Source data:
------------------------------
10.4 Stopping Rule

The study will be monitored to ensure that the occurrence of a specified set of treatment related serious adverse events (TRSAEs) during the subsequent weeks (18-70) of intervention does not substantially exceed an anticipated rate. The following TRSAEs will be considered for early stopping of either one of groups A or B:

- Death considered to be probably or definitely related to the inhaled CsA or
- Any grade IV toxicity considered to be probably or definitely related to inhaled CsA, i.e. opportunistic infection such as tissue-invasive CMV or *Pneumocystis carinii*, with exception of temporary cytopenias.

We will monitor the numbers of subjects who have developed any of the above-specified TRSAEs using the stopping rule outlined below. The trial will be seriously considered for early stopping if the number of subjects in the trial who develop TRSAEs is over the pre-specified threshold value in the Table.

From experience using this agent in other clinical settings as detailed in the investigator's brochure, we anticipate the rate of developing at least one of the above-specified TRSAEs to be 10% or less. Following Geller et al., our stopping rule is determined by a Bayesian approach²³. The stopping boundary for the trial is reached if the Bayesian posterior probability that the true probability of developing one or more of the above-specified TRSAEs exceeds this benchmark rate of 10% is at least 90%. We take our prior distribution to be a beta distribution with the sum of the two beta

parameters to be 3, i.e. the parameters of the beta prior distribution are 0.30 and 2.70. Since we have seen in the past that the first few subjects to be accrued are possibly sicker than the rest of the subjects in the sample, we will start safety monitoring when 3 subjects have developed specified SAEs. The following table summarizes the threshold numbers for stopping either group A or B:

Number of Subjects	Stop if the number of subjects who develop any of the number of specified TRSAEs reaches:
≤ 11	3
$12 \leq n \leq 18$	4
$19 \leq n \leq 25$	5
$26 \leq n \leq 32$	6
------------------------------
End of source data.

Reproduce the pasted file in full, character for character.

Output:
10.4 Stopping Rule

The study will be monitored to ensure that the occurrence of a specified set of treatment related serious adverse events (TRSAEs) during the subsequent weeks (18-70) of intervention does not substantially exceed an anticipated rate. The following TRSAEs will be considered for early stopping of either one of groups A or B:

- Death considered to be probably or definitely related to the inhaled CsA or
- Any grade IV toxicity considered to be probably or definitely related to inhaled CsA, i.e. opportunistic infection such as tissue-invasive CMV or *Pneumocystis carinii*, with exception of temporary cytopenias.

We will monitor the numbers of subjects who have developed any of the above-specified TRSAEs using the stopping rule outlined below. The trial will be seriously considered for early stopping if the number of subjects in the trial who develop TRSAEs is over the pre-specified threshold value in the Table.

From experience using this agent in other clinical settings as detailed in the investigator's brochure, we anticipate the rate of developing at least one of the above-specified TRSAEs to be 10% or less. Following Geller et al., our stopping rule is determined by a Bayesian approach²³. The stopping boundary for the trial is reached if the Bayesian posterior probability that the true probability of developing one or more of the above-specified TRSAEs exceeds this benchmark rate of 10% is at least 90%. We take our prior distribution to be a beta distribution with the sum of the two beta

parameters to be 3, i.e. the parameters of the beta prior distribution are 0.30 and 2.70. Since we have seen in the past that the first few subjects to be accrued are possibly sicker than the rest of the subjects in the sample, we will start safety monitoring when 3 subjects have developed specified SAEs. The following table summarizes the threshold numbers for stopping either group A or B:

Number of Subjects	Stop if the number of subjects who develop any of the number of specified TRSAEs reaches:
≤ 11	3
$12 \leq n \leq 18$	4
$19 \leq n \leq 25$	5
$26 \leq n \leq 32$	6